- Members were flooded with email in an organized campaign urging them not to recommend the vaccine.
- Some committee members questioned whether every child really needed the vaccine or whether it should be limited to those at high risk of severe COVID-19.
- “Dr. James Hildreth says, ‘it seems like we’re vaccinating children to protect adults, when it should be the other way around,’ noting one study suggested 42% of kids may already have had COVID.”
- The Food and Drug Administration’s Dr. Peter Marks told the committee COVID-19 is now one of the top 10 causes of death among children 5 to 11.
- FDA staff also presented some really interesting data weighing the risks and benefits. Their model showed that at the current rate of infection, the benefits seemed to clearly outweigh the risks. But if the infection rate dropped, it was a closer call. Additional data were presented on myocarditis risk. But committee members expressed concern that the models were too conservative. There was a lot of discussion around myocarditis and why cases occur more often in boys than girls.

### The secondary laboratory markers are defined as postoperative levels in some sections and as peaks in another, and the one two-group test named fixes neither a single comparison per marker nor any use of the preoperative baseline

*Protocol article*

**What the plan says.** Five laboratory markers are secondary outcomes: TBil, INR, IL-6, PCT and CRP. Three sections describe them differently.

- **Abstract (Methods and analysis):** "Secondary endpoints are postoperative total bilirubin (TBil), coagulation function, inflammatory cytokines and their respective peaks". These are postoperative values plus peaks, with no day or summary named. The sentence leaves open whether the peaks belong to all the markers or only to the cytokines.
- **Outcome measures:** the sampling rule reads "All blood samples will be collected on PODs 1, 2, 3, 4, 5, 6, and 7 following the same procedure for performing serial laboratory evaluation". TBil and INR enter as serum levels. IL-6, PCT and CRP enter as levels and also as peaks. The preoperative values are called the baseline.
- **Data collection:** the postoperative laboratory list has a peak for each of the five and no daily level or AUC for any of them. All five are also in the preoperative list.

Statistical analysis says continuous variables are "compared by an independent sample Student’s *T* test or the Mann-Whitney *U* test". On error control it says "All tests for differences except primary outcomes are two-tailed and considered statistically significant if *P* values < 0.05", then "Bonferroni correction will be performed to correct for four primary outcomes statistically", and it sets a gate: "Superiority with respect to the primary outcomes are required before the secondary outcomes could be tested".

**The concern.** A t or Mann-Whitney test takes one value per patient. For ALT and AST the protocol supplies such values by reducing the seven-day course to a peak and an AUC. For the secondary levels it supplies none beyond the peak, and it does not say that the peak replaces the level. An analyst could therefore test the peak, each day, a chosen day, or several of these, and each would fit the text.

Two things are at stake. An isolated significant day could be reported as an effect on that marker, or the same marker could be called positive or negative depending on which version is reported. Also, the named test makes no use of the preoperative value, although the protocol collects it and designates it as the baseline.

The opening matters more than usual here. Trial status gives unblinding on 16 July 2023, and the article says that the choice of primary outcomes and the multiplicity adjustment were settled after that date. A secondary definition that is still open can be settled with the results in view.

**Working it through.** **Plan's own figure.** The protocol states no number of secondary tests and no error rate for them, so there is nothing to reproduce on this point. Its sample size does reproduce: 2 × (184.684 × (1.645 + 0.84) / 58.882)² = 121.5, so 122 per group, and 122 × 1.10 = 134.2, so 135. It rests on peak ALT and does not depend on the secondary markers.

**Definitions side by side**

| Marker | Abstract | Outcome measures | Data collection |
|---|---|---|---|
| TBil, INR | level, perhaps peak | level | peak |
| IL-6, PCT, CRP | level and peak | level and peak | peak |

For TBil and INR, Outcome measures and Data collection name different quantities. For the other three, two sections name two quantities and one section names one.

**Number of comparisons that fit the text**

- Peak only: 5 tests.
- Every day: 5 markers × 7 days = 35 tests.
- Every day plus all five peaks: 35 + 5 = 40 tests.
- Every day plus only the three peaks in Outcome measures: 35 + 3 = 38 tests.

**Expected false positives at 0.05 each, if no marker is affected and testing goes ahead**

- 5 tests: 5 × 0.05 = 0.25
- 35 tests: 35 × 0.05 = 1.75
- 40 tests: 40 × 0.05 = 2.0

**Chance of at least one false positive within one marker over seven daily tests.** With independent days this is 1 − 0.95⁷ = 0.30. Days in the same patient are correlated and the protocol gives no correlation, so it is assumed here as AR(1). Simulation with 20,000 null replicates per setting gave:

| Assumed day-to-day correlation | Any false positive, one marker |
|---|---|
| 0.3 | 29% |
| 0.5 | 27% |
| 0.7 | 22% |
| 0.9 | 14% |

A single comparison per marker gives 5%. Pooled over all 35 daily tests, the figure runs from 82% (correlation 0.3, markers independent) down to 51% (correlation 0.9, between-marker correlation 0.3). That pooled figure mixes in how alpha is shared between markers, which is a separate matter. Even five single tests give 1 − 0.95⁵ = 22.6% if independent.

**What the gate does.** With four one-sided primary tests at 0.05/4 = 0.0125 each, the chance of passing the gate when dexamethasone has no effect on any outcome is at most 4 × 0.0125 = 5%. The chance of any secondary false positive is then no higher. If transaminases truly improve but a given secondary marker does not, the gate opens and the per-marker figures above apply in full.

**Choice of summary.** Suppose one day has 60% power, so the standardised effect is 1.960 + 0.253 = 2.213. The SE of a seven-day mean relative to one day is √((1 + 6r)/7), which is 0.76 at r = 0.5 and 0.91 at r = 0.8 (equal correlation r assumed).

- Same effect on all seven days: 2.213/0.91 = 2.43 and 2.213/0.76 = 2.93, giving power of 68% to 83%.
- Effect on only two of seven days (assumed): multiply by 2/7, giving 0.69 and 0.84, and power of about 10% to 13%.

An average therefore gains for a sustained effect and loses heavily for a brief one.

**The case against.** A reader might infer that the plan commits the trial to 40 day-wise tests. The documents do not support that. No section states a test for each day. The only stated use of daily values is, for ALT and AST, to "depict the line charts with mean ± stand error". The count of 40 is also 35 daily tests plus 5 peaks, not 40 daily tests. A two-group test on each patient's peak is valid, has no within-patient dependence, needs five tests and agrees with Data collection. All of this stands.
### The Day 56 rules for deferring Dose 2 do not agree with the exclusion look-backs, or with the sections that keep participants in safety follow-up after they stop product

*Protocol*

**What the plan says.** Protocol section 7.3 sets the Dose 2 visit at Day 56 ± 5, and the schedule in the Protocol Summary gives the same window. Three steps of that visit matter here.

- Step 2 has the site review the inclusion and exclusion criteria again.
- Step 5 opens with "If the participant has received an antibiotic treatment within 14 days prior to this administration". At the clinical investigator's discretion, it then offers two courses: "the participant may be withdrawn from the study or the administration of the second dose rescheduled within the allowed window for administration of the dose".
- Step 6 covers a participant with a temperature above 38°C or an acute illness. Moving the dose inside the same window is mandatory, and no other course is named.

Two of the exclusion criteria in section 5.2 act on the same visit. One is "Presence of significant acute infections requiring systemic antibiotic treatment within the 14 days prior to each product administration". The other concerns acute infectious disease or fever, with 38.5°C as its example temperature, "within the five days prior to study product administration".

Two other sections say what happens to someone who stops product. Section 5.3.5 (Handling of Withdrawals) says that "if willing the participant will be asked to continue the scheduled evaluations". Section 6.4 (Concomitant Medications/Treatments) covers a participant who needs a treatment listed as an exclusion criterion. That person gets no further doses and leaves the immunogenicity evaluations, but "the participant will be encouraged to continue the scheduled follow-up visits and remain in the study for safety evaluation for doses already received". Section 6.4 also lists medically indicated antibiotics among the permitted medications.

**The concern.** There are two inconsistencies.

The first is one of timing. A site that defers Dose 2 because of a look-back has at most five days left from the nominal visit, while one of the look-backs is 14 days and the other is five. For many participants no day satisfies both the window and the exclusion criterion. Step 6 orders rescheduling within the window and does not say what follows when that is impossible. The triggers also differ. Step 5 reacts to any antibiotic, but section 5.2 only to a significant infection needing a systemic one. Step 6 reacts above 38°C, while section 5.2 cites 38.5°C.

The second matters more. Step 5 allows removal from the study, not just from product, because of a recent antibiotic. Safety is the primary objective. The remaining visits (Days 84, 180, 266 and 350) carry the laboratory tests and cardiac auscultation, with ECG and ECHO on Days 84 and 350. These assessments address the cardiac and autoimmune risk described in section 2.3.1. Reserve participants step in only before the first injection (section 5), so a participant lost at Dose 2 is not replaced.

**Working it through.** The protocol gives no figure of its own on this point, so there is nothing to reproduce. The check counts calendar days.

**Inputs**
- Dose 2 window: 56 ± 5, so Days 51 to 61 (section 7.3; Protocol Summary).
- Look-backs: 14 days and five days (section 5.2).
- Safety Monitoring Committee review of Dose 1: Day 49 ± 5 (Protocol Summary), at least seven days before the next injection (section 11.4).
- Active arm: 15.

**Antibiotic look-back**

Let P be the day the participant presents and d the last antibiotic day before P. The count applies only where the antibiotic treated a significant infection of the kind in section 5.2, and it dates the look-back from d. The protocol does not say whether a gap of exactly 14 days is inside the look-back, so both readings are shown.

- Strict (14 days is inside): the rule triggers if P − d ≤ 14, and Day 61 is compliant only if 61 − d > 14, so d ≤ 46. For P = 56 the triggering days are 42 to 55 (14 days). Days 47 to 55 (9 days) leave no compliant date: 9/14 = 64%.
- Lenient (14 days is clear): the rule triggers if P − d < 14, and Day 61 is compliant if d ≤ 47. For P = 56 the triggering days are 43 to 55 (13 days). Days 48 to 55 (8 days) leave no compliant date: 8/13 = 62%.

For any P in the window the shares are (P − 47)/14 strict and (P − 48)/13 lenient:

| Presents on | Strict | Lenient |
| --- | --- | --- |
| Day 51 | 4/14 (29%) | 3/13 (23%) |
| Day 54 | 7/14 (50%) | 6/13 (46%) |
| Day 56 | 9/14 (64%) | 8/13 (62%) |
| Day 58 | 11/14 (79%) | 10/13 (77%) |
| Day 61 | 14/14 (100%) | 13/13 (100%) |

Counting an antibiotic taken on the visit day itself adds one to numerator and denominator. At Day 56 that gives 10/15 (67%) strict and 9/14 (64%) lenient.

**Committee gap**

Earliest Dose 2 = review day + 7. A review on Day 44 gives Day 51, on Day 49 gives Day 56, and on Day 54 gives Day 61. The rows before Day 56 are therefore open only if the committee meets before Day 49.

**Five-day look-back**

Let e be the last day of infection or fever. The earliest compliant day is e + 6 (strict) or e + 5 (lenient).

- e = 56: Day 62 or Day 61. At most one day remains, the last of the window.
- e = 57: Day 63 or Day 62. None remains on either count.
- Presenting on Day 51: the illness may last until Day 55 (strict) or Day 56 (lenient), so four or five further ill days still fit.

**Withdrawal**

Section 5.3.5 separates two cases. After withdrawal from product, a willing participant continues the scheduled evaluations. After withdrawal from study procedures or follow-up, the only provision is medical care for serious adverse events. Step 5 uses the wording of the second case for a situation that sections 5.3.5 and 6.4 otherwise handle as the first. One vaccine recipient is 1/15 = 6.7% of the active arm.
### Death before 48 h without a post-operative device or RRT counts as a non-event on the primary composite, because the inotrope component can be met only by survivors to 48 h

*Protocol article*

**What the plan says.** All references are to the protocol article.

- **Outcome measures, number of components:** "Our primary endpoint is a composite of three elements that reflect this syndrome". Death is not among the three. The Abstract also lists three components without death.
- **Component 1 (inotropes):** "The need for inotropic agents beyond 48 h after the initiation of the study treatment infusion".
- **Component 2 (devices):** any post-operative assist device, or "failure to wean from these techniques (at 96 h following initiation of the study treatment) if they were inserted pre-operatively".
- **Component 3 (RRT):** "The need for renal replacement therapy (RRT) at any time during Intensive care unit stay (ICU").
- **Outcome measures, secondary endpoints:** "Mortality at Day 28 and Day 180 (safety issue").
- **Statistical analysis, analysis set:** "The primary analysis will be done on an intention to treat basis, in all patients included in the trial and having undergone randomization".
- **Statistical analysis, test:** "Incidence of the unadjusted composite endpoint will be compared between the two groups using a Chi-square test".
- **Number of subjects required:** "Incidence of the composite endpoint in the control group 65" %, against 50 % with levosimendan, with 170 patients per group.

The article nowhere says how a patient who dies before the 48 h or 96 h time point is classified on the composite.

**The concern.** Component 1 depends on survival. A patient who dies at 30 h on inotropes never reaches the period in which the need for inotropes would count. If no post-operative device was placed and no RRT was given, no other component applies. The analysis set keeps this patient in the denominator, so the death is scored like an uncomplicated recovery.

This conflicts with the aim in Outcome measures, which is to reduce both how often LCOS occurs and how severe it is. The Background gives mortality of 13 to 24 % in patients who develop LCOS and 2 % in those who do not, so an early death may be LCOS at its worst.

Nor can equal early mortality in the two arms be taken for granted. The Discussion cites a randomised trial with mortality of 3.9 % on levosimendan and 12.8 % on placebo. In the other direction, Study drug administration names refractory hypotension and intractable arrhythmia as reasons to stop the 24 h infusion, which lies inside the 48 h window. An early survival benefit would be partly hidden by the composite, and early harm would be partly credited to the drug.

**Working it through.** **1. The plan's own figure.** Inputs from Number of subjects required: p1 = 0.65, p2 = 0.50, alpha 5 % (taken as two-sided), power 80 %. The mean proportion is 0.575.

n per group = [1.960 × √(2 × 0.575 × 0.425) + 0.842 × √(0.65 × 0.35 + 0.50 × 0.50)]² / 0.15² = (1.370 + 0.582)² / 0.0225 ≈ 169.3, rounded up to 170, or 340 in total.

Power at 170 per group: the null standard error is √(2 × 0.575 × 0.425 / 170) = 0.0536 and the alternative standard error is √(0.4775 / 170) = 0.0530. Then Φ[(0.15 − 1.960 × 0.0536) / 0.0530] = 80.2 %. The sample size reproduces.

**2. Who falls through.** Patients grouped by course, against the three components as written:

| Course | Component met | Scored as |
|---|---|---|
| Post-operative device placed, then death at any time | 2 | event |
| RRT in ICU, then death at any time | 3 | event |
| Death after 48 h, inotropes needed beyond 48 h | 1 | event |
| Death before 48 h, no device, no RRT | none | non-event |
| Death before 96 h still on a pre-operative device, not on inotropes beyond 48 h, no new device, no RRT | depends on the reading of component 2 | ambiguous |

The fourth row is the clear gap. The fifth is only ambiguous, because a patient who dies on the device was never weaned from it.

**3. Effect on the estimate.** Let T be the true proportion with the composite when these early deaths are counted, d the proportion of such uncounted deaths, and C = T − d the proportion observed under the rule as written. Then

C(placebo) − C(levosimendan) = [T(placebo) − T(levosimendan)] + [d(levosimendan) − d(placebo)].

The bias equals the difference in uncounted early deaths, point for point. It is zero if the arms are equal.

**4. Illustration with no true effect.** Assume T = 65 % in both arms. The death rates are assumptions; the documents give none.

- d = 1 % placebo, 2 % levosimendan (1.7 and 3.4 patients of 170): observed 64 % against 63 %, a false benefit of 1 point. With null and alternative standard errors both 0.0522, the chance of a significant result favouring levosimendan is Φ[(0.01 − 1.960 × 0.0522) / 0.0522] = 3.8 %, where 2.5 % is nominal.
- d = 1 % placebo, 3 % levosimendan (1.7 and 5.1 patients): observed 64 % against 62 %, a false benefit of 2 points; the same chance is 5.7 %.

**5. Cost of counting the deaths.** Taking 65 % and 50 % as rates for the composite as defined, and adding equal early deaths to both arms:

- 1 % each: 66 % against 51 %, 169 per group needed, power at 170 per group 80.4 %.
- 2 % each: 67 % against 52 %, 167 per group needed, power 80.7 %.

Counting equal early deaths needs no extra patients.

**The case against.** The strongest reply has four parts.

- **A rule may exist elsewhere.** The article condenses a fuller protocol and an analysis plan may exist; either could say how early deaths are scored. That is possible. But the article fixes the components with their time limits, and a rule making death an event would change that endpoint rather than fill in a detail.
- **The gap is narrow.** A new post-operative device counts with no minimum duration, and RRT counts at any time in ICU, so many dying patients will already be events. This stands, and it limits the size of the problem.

- Some members expressed concern about school mandates: “I’m just worried that if we say yes, that the states are going to mandate administration of this vaccine to children in order to go to school, and I do not agree with that,” committee member Dr. Cody Meissner said. “I think that would be an error at this time until we get more information about the safety.”
- The committee voted on the question, “Based on the totality of scientific evidence available, do the benefits of the Pfizer- BioNTech COVID-19 vaccine when administered as a two-dose series (10 micrograms each dose, 3 weeks apart) outweigh its risks for use in children 5-11 years of age?”
- Yes: 17, No: 0, Abstain: 1